Upheld bans to keep stars at home

  • 2012-04-11
  • By Jared Grellet

JUICED UP: Zivile Balciunaite is paying the price on high testosterone levels.

PASVALYS - One leading Lithuanian female athlete has failed in her attempt to overturn a ban restricting her from competing for Lithuania at the Olympics in London this summer, whilst a former Lithuanian is reportedly set to challenge her ban from competing for Russia.

European marathon champion Zivile Balciunaite last week learned that the Swiss-based Arbitration for Sport will uphold a two year ban handed down on the runner by the Lithuanian Athletics Federation on April 5, 2011. In a brief statement released on April 2, the Arbitration confirmed that, “The Lithuanian Athletics Federation’s decision of April 5, 2011 has been confirmed.”

The ban was dished out to the then 32-year-old just two days after her birthday as a result of a positive test she gave, revealing abnormal levels of testosterone following her European title win in Barcelona in July 2010.
Despite the official ban being announced in April of last year, the two-year sentence was backdated to October 2010, the time in which Balciunaite’s failed test results first became known, meaning the ban will come to an end less than a month after the marathon is competed for in London.

Balciunaite has always stated her innocence, claiming that the abnormal level of testosterone was as a result of some medication given to the athlete by her gynacologist.
In winning the European Championships, Balciunaite became the first Lithuanian woman to win a medal in a running discipline at a major event and also the first woman from her country to claim a gold medal at the European Championships.

At the Athens Olympics in 2004, the Vilnius native finished 14th before improving that result to 11th four years later in Beijing.

With one appeal denied, another is just about to begin if reports out of Russia last week are to be believed.
According to RIA Novosti, former Lithuanian pentathlete Donata Rimsaite is also set for a trip to the Arbitration for Sport to appeal a decision made by the Lithuanian Olympic Committee back in January to block her from competing for Russia in London after the athlete opted to claim Russian citizenship in 2011 when she married a Russian man.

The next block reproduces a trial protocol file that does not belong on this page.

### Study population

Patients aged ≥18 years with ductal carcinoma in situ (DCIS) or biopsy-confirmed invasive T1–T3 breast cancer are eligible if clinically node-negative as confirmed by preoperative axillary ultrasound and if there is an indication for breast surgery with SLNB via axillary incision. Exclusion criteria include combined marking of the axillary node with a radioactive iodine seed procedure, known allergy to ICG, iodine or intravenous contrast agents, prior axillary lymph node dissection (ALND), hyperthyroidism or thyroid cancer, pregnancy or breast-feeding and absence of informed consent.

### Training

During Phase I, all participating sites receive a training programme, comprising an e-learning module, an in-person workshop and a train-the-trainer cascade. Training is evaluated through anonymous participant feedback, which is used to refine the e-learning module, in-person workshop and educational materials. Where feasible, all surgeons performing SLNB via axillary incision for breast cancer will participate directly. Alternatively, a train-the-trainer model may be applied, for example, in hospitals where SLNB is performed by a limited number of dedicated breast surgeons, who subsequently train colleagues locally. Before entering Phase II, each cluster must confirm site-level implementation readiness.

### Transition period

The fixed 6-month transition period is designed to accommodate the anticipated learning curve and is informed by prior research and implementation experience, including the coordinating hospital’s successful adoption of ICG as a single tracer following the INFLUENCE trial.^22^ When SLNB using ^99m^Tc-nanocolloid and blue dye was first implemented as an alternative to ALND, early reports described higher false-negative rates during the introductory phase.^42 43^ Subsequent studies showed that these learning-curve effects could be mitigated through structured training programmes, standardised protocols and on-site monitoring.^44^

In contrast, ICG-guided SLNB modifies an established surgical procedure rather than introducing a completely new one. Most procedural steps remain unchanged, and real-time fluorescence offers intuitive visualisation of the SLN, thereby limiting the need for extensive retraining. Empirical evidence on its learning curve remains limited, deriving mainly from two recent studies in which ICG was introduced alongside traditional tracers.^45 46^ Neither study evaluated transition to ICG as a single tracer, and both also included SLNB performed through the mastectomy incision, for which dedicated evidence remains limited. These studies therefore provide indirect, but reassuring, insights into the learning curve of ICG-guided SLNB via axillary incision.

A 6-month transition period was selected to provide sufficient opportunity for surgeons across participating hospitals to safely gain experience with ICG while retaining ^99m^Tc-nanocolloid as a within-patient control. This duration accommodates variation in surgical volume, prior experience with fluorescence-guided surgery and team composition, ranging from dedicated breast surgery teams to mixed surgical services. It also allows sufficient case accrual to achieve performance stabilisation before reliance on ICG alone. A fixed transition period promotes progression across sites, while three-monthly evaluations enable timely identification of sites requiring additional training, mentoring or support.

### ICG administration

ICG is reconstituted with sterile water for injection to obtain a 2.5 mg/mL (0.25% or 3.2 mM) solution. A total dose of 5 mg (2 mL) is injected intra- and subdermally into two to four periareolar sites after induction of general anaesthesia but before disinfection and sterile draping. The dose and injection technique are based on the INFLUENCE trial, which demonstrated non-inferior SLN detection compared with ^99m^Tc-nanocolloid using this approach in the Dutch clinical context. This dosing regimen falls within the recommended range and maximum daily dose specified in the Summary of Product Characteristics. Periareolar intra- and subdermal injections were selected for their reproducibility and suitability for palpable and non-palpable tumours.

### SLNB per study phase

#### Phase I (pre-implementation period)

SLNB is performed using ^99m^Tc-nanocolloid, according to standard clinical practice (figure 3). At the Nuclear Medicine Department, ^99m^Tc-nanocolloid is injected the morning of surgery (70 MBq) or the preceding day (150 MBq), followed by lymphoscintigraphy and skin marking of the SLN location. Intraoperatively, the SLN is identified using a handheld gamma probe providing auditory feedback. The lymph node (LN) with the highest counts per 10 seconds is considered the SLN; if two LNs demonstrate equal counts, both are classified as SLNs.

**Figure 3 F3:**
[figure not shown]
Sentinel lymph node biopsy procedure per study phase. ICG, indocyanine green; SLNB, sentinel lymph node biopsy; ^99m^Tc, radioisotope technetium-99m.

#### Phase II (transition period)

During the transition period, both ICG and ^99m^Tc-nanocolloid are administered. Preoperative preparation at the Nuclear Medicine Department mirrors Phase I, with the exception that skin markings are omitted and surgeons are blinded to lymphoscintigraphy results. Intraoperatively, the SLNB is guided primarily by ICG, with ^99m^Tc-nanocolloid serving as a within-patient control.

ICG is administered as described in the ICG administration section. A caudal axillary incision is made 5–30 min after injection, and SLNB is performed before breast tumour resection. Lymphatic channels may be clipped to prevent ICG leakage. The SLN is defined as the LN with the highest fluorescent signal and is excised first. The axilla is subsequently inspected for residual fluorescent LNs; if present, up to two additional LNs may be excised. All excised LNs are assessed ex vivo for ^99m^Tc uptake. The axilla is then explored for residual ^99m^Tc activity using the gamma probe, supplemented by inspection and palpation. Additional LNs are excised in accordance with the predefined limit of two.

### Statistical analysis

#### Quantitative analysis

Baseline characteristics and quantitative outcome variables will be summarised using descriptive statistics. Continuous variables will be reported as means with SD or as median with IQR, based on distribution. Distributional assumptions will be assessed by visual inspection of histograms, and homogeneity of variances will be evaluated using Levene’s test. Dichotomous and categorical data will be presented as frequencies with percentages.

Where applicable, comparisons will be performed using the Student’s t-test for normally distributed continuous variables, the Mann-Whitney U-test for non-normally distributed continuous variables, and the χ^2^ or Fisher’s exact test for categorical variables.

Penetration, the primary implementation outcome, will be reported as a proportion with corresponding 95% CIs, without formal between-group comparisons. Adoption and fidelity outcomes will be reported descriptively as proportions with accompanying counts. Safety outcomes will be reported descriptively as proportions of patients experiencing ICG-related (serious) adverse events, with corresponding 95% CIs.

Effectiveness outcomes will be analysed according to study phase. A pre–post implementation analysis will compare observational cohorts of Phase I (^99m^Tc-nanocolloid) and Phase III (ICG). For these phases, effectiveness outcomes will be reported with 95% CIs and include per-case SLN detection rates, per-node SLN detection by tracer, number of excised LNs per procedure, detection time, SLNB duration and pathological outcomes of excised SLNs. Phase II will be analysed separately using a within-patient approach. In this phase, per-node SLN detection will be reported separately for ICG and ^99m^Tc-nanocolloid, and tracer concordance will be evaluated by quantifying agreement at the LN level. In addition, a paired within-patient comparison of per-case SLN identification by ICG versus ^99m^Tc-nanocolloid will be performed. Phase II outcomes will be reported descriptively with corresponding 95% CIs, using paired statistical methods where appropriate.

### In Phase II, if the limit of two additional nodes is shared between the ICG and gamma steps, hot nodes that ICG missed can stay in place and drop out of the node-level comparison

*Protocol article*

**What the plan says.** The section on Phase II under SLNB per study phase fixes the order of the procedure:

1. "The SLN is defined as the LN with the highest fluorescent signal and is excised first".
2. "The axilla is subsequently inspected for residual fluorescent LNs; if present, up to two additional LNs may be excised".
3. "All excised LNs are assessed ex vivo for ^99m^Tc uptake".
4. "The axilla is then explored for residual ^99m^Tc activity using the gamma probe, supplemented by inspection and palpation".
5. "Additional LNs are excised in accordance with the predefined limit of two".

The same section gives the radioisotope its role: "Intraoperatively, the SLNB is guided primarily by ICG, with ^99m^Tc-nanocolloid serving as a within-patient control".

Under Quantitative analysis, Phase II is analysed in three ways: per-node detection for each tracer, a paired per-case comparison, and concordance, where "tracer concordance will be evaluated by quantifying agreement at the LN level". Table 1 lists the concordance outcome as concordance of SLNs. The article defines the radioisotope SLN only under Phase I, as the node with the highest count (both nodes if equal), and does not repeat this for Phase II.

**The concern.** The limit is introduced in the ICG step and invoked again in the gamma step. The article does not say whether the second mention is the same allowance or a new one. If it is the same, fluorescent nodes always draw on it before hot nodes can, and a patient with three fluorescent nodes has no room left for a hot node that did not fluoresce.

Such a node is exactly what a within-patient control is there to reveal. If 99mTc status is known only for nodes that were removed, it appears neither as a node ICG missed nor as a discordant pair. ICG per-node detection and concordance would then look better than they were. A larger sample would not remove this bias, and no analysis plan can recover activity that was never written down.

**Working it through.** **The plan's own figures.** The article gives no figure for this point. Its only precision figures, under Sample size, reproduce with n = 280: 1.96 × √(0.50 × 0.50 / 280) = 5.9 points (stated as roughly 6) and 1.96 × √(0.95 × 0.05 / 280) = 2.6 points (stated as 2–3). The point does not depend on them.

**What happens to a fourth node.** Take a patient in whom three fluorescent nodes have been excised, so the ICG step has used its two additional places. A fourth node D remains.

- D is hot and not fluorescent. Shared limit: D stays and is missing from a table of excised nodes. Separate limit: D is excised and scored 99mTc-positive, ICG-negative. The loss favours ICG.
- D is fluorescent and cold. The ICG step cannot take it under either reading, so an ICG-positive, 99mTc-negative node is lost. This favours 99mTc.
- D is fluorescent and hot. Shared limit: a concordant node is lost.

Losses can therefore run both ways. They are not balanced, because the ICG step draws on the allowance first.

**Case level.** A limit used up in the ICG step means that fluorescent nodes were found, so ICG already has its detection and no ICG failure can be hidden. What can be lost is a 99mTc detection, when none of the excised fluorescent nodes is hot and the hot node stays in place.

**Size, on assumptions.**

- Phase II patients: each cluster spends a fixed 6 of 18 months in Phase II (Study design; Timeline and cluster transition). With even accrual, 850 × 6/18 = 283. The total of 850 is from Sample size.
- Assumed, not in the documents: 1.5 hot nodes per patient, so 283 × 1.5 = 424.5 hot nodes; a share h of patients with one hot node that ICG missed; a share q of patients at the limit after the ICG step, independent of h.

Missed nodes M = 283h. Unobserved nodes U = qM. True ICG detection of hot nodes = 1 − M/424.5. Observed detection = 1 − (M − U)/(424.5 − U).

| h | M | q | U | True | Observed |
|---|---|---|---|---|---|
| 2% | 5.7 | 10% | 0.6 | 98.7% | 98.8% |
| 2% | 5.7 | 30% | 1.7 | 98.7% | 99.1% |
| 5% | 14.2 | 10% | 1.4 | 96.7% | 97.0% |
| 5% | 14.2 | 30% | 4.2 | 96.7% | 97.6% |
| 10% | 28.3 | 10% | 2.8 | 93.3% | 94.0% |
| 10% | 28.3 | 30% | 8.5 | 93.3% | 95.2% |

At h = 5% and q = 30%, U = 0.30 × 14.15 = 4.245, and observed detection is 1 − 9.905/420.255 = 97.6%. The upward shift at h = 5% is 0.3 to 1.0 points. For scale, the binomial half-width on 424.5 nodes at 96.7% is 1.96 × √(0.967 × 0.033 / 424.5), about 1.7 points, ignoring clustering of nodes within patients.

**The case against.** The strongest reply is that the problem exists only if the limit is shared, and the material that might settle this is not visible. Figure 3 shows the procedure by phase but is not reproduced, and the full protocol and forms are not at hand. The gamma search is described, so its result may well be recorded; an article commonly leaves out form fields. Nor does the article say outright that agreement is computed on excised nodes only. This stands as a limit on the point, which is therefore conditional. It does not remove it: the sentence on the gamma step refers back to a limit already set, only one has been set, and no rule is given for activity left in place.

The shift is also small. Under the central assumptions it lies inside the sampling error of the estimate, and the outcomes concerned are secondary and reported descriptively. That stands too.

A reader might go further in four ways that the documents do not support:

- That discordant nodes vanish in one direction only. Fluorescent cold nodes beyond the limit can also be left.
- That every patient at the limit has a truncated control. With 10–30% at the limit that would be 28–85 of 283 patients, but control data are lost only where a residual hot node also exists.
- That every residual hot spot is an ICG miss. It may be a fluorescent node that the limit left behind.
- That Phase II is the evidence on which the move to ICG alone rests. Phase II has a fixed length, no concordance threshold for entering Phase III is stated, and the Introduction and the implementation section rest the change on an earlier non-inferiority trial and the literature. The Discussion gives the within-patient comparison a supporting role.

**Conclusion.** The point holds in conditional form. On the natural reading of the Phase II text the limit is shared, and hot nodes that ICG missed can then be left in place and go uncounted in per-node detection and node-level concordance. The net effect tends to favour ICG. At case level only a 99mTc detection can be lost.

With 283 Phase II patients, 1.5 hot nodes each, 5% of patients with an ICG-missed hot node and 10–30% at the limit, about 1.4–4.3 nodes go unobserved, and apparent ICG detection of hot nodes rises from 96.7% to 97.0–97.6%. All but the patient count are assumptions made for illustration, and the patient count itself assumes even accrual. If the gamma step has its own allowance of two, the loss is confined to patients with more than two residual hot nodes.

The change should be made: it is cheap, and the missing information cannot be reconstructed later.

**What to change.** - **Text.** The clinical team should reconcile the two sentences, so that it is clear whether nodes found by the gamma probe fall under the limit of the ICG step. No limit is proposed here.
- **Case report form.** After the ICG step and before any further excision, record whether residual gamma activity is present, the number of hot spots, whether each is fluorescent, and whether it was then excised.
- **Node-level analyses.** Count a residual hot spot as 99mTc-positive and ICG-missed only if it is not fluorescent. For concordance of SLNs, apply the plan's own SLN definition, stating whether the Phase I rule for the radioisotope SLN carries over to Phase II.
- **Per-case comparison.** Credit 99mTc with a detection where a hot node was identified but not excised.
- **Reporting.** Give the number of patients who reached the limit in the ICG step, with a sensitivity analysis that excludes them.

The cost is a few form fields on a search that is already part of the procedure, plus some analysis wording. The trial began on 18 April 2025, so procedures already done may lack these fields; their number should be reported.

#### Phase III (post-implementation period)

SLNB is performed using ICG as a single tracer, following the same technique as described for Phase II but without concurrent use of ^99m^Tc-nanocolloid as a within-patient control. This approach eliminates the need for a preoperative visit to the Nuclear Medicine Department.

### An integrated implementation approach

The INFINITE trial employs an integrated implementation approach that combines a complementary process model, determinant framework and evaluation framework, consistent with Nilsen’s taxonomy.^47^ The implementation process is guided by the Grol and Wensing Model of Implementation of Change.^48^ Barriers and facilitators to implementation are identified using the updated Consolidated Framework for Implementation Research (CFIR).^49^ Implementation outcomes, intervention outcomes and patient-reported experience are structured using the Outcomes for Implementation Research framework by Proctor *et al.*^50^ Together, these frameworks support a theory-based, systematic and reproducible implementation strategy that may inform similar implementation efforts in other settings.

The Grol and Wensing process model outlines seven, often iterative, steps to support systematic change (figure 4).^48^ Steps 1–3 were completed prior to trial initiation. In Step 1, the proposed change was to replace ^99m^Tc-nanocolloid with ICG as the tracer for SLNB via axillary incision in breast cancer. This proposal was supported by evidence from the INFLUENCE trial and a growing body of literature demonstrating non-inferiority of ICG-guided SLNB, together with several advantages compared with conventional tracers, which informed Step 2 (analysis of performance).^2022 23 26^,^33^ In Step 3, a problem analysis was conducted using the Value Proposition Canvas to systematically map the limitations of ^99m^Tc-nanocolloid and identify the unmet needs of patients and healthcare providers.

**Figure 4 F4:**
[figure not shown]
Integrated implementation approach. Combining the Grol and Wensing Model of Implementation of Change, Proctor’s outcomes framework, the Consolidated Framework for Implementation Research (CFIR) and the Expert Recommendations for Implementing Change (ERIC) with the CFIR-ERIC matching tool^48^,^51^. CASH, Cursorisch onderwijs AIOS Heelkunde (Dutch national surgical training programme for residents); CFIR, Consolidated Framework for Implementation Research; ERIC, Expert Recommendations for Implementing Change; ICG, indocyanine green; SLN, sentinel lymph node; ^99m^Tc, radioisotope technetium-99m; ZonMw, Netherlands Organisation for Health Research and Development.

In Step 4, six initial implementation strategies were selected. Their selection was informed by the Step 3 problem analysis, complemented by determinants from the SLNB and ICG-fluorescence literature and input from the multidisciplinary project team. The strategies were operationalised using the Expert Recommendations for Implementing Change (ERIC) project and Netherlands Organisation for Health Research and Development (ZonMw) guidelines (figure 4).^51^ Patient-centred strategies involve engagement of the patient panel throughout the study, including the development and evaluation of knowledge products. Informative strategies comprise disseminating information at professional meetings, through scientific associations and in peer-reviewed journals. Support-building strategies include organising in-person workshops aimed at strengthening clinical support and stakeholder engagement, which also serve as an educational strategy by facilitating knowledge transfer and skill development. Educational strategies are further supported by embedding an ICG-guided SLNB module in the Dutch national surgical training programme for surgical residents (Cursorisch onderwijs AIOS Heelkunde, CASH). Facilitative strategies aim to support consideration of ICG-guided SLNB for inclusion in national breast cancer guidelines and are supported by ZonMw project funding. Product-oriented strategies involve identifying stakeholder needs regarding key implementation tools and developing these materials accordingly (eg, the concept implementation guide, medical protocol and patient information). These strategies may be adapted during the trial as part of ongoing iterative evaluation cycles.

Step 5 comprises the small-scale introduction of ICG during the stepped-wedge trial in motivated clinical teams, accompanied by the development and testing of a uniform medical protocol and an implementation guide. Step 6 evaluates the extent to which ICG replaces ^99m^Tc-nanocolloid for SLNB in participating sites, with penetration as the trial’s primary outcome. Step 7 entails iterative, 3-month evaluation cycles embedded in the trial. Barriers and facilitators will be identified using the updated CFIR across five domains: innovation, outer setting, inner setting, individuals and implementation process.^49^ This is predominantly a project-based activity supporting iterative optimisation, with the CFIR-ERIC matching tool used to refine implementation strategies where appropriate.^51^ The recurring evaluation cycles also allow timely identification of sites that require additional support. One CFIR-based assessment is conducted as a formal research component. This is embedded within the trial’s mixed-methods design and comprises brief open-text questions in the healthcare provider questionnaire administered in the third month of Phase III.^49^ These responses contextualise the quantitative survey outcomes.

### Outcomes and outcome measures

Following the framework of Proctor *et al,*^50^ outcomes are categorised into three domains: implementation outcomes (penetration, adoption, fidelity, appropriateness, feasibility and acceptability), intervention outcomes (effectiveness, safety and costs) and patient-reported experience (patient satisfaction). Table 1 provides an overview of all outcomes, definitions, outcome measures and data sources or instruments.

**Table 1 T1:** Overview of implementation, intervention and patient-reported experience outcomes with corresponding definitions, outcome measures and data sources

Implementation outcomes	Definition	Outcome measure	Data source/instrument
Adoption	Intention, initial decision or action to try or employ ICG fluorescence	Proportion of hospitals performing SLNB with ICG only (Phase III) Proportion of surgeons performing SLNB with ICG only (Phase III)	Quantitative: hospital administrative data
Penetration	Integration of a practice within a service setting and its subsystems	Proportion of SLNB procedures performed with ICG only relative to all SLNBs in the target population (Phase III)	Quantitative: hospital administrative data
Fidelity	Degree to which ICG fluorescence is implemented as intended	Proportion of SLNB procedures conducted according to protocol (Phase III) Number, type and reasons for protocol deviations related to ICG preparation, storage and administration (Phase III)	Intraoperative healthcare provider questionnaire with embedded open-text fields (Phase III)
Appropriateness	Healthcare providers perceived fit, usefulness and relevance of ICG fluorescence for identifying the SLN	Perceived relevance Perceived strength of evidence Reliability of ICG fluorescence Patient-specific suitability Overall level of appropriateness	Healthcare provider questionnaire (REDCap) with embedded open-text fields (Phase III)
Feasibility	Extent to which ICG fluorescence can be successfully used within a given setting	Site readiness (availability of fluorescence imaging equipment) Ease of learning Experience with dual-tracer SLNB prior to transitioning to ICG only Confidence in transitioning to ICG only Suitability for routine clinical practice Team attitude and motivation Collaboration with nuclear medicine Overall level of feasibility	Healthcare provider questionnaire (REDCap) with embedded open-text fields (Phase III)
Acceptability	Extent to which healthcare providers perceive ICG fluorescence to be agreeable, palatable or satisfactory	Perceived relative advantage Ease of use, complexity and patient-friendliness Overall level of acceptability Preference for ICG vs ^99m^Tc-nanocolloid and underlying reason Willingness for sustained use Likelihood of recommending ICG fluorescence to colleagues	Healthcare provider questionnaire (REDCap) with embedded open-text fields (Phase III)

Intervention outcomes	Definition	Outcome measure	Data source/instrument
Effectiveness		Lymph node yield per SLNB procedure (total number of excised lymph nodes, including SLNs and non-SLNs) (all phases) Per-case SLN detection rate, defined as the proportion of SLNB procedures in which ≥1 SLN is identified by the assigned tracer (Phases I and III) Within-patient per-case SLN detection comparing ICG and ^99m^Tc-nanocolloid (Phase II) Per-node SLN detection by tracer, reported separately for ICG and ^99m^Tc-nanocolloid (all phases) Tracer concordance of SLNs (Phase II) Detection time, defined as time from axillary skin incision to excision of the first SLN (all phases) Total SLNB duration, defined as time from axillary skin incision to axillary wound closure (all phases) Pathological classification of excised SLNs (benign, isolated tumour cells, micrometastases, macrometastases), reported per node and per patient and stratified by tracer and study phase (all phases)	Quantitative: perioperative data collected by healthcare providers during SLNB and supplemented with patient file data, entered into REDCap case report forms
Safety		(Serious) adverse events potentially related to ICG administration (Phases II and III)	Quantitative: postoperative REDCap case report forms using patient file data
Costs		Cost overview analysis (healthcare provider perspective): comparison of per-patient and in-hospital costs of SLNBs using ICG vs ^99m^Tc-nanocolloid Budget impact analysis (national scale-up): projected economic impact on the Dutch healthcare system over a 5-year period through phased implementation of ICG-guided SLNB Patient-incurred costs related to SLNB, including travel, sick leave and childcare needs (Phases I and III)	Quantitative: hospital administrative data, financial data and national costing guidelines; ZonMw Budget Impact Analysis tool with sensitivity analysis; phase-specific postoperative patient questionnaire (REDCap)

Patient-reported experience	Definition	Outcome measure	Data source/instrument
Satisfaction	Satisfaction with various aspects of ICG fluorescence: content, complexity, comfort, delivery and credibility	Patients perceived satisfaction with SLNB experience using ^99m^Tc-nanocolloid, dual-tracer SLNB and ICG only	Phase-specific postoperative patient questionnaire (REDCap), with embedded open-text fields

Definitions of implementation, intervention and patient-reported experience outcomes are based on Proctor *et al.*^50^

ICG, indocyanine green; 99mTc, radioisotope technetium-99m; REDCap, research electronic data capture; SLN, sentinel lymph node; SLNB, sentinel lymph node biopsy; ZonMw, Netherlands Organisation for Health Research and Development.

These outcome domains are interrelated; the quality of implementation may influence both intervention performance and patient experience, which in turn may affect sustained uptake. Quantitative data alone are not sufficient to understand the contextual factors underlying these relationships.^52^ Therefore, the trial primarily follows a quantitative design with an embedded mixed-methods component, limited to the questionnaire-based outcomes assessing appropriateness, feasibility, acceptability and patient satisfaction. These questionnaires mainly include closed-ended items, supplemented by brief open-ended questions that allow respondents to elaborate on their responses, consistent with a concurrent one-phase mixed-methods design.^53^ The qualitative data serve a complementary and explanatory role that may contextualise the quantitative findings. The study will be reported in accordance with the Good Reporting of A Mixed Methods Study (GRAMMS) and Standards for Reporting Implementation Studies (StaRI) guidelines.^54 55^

In the vote, the Lithuanian Olympic Committee voted overwhelmingly in favor, 49-to-one, of vetoing the newly wed Rimsaite from appearing in Russian colors in London. Under current provisions, a national Olympic Committee can veto an athlete who switches allegiances to compete for another country at the Olympics, within three years of the said athlete changing their nationality.

The 24-year-old represented Lithuania in Beijing in 2008, finishing 13th before going on to have the most successful period of her career, winning the World Cup final in 2008 and 2009, as well as finishing third at the European Junior Championships in 2009.
In more recent events, Rimsaite’s form has slumped and, as it stands, the former Lithuanian would be at best an outside chance of medalling in London.

The Russian modern pentathlon governing body are now prepared to take the case to Switzerland but are hoping that the issue can be solved prior to that with the head of the Russian Modern Pentathlon Agency, Vyacheslav Aminov, telling RIA Novosti that he is optimistic that the International Olympic Committee will overturn the ban in May.

“A legal application to the court to change the Lithuanian Olympic Committee’s decision has already been prepared by serious Swiss lawyers, but whether it will be submitted depends on whether the IOC executive committee will consider the matter in May,” Aminov was reported as saying in RIA Novosti, adding, “If we understand that this will happen, then Rimsaite won’t go to court. If we understand that the IOC won’t look at the case, then Rimsaite will take legal action.”
The case, if overturned, could set a bad precedent for other small countries such as Lithuania who, on limited budgets, spend considerable funding on assisting athletes to reach their peak, only for those athletes to then leave and leave them with the bad taste of a wasted investment.